1. Federal standards.   Federal law accepts the longstanding usual requisites to issue preclusion, ranging from “identity” between the issue first determined and that precluded, through the satisfaction of various procedural guaranties attending the determination.   When it comes to the further requirement of  “finality” of the determination, there is a history with much involvement by the Federal courts.

When the subject of former adjudication was receiving coherent formulation a half century ago, it was assumed that collateral estoppel as well as “merger and bar” (claim preclusion) could occur only when a final judgment had been rendered in the initial action-“final” then carrying the same, or much the same, strict meaning as attached to the customary statutory predicate of “final judgment” for the purpose of appellate review.   Such was the outlook in the original Restatement of Judgments §§ 41, 45c (1942).   Deeper exploration of the field in Federal cases led to a perception that the finality to be required for collateral estoppel could fairly be made less stringent than that for merger and bar.   Judge Friendly expressed this insight in 1961 in the case of Lummus Co. v. Commonwealth Oil Ref. Co., 297 F.2d 80, 89 (2d Cir.1961), cert. denied, 368 U.S. 986, 82 S.Ct. 601, 7 L.Ed.2d 524 (1962):

“Whether a judgment, not ‘final’ in the sense of 28 U.S.C. § 1291, ought nevertheless be considered ‘final’ in the sense of precluding further litigation of the same issue, turns upon such factors as the nature of the decision (i.e., that it was not avowedly tentative), the adequacy of the hearing, and the opportunity for review.  ‘Finality’ in the context here relevant may mean little more than that the litigation of a particular issue has reached such a stage that a court sees no really good reason for permitting it to be litigated again.”

The Restatement (Second) of Judgments (adopted in 1982) took up the theme in § 13, “Requirement of finality,” which reads:  “The rules of res judicata are applicable only when a final judgment is rendered.   However, for purposes of issue preclusion (as distinguished from merger and bar), ‘final judgment’ includes any prior adjudication of an issue in another action that is determined to be sufficiently firm to be accorded conclusive effect.”   A passage, explaining the background of the departure for issue-preclusion cases, goes on to enlarge upon Judge Friendly's factors or criteria:  was the issue “adequately deliberated and firm, even if not final in the sense of forming a basis for a judgment already entered”;  were the parties “fully heard”;   did the court “support[ ] its decision with a reasoned opinion”;  was the decision “subject to appeal” or was it “in fact reviewed on appeal.”   Restatement (Second) of Judgments § 13 comment g.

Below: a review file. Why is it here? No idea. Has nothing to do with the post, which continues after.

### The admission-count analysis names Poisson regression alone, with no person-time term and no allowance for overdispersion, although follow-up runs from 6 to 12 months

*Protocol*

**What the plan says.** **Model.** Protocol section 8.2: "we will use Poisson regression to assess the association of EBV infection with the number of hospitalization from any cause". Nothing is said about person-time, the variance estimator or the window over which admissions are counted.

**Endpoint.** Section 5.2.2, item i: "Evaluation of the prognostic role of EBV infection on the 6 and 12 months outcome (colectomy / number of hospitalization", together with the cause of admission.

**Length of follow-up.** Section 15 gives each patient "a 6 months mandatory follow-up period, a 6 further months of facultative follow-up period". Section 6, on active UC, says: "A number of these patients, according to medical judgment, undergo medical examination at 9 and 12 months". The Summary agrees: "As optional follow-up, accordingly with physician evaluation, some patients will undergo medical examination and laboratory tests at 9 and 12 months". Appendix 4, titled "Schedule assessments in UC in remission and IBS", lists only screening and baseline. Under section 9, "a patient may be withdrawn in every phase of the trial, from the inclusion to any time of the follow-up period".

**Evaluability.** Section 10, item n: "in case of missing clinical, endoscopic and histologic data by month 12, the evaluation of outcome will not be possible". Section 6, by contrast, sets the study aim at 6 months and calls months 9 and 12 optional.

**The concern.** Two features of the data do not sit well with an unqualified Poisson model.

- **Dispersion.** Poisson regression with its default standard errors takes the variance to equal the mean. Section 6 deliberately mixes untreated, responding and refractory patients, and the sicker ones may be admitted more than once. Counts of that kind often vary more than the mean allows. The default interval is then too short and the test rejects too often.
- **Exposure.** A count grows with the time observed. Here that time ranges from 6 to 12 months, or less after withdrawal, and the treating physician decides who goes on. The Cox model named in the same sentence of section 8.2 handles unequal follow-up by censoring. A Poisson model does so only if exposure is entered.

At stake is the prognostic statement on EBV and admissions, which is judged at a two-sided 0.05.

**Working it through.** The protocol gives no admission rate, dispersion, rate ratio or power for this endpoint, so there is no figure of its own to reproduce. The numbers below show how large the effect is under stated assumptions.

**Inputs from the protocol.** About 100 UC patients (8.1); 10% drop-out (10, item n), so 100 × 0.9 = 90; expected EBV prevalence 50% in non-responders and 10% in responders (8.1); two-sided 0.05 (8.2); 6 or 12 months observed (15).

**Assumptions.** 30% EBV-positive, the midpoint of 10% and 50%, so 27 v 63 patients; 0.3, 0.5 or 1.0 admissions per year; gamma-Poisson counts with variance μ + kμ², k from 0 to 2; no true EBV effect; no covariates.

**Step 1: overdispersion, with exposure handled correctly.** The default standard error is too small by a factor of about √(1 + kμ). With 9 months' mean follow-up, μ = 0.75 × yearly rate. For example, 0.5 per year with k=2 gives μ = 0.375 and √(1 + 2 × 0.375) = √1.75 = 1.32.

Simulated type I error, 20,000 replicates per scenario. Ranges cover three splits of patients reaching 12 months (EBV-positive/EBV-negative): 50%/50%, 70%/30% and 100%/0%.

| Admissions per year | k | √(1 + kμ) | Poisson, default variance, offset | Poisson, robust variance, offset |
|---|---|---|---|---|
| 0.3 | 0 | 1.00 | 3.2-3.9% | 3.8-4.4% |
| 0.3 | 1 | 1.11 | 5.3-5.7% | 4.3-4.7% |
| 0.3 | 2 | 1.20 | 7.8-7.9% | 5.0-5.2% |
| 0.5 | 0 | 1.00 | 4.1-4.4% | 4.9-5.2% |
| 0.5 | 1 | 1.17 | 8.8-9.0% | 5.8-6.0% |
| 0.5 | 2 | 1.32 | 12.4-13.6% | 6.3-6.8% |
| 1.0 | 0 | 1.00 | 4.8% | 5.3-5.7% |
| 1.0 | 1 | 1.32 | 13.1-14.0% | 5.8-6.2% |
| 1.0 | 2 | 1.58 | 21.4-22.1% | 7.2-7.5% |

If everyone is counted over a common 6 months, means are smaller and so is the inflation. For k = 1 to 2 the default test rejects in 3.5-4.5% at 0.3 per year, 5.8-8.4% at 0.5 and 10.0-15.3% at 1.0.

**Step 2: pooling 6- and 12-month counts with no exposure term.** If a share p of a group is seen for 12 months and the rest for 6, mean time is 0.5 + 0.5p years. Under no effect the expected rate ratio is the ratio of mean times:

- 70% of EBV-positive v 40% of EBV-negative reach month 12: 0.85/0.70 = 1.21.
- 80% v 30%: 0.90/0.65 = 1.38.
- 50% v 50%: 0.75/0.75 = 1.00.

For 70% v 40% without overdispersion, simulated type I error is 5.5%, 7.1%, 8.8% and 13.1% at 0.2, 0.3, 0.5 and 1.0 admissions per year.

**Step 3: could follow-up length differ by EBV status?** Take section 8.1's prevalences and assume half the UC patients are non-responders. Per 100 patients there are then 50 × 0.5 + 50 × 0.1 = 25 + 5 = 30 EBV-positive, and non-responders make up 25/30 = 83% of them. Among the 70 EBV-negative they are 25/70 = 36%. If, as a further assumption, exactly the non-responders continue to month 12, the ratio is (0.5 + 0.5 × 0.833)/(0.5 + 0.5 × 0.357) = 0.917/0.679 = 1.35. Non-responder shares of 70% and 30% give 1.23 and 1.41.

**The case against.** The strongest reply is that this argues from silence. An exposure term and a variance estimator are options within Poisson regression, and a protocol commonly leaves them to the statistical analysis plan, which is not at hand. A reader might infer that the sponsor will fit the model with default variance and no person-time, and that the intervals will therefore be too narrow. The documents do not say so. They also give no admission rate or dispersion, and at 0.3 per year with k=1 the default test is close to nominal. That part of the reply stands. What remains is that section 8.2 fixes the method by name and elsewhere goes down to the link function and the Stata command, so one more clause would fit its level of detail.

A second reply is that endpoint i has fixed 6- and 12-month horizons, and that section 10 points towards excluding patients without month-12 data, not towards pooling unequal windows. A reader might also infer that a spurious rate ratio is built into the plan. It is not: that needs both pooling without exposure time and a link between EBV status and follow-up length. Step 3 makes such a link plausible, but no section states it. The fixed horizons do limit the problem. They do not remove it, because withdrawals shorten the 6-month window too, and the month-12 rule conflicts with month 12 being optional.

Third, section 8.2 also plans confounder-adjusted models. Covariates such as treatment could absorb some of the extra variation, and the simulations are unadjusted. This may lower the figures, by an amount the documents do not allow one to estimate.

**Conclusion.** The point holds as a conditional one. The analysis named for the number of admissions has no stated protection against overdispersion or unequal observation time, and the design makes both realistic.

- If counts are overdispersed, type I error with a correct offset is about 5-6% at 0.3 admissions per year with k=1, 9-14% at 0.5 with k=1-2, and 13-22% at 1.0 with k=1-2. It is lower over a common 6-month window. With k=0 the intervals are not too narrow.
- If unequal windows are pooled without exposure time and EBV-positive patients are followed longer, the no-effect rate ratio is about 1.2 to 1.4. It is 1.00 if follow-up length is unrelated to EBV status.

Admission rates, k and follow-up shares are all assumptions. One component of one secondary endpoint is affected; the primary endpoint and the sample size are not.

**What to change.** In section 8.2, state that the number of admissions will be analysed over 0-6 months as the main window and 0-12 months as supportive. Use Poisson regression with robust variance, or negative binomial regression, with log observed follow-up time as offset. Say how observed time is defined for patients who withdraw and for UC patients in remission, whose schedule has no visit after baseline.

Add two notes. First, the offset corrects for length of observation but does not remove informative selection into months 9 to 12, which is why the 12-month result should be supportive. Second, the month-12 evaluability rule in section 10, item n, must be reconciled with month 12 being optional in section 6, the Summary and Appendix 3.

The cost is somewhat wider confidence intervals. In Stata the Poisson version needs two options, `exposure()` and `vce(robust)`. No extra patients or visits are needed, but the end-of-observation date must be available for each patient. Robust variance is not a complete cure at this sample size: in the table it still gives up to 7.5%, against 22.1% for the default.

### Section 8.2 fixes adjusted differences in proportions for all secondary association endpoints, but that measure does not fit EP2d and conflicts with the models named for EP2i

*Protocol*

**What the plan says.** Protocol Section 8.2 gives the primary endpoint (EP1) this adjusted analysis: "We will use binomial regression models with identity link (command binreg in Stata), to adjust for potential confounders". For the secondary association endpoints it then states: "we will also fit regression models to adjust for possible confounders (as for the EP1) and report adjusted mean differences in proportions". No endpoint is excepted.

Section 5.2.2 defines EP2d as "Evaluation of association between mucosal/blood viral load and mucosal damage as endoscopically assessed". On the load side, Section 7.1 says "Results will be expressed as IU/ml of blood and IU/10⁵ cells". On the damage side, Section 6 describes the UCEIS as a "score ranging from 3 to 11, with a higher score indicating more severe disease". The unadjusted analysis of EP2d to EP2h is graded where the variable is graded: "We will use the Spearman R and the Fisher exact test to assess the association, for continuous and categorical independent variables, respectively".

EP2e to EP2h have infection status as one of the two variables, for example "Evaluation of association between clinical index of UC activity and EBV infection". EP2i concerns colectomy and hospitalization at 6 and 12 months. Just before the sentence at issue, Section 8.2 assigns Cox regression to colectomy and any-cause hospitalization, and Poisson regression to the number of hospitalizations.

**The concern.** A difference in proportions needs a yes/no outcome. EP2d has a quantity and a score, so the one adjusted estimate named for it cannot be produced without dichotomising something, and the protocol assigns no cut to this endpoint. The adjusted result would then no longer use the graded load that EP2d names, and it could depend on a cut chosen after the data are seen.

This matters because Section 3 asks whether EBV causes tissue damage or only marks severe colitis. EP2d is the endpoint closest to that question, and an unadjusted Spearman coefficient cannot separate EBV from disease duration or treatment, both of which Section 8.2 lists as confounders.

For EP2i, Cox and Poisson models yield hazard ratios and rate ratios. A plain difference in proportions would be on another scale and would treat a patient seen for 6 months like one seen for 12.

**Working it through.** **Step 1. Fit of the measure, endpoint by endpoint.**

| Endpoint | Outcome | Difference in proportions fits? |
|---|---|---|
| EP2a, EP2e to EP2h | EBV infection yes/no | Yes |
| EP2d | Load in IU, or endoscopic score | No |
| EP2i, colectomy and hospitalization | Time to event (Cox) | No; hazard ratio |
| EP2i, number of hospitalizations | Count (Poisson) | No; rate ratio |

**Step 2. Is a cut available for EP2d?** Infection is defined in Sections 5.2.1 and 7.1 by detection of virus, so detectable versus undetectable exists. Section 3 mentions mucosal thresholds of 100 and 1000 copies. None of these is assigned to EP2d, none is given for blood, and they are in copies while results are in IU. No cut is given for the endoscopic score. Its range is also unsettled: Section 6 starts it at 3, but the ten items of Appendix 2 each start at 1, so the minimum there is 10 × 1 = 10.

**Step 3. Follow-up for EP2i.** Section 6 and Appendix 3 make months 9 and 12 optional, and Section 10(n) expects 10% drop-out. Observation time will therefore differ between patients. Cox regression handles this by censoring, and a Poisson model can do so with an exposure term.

Decisions in the Federal circuits encountering the finality question have been strongly supportive of these (and like 12 ) factors aimed at fair disposition of litigation while taking to heart the maxim finis sit litium.13

2. Application of standards by Superior Court.   In his memorandum the judge of the Superior Court first summarized the proceedings on the merits in the Federal District Court in California.   We follow his views as he turned to issue preclusion.

 (a) As the court that first ruled on the partnership transfer was a Federal court (in an action founded on Federal question jurisdiction), Federal law governed the question of the preclusion of that issue from relitigation in another action (in State court).   See Hoult v. Hoult, 157 F.3d 29, 31 (1st Cir.1998);  Fidler v. E.M. Parker Co., 394 Mass. 534, 540-541, 476 N.E.2d 595 (1985);  Whitehall Co. v. Barletta, 404 Mass. 497, 501, 536 N.E.2d 333 (1989).   The parties agree.14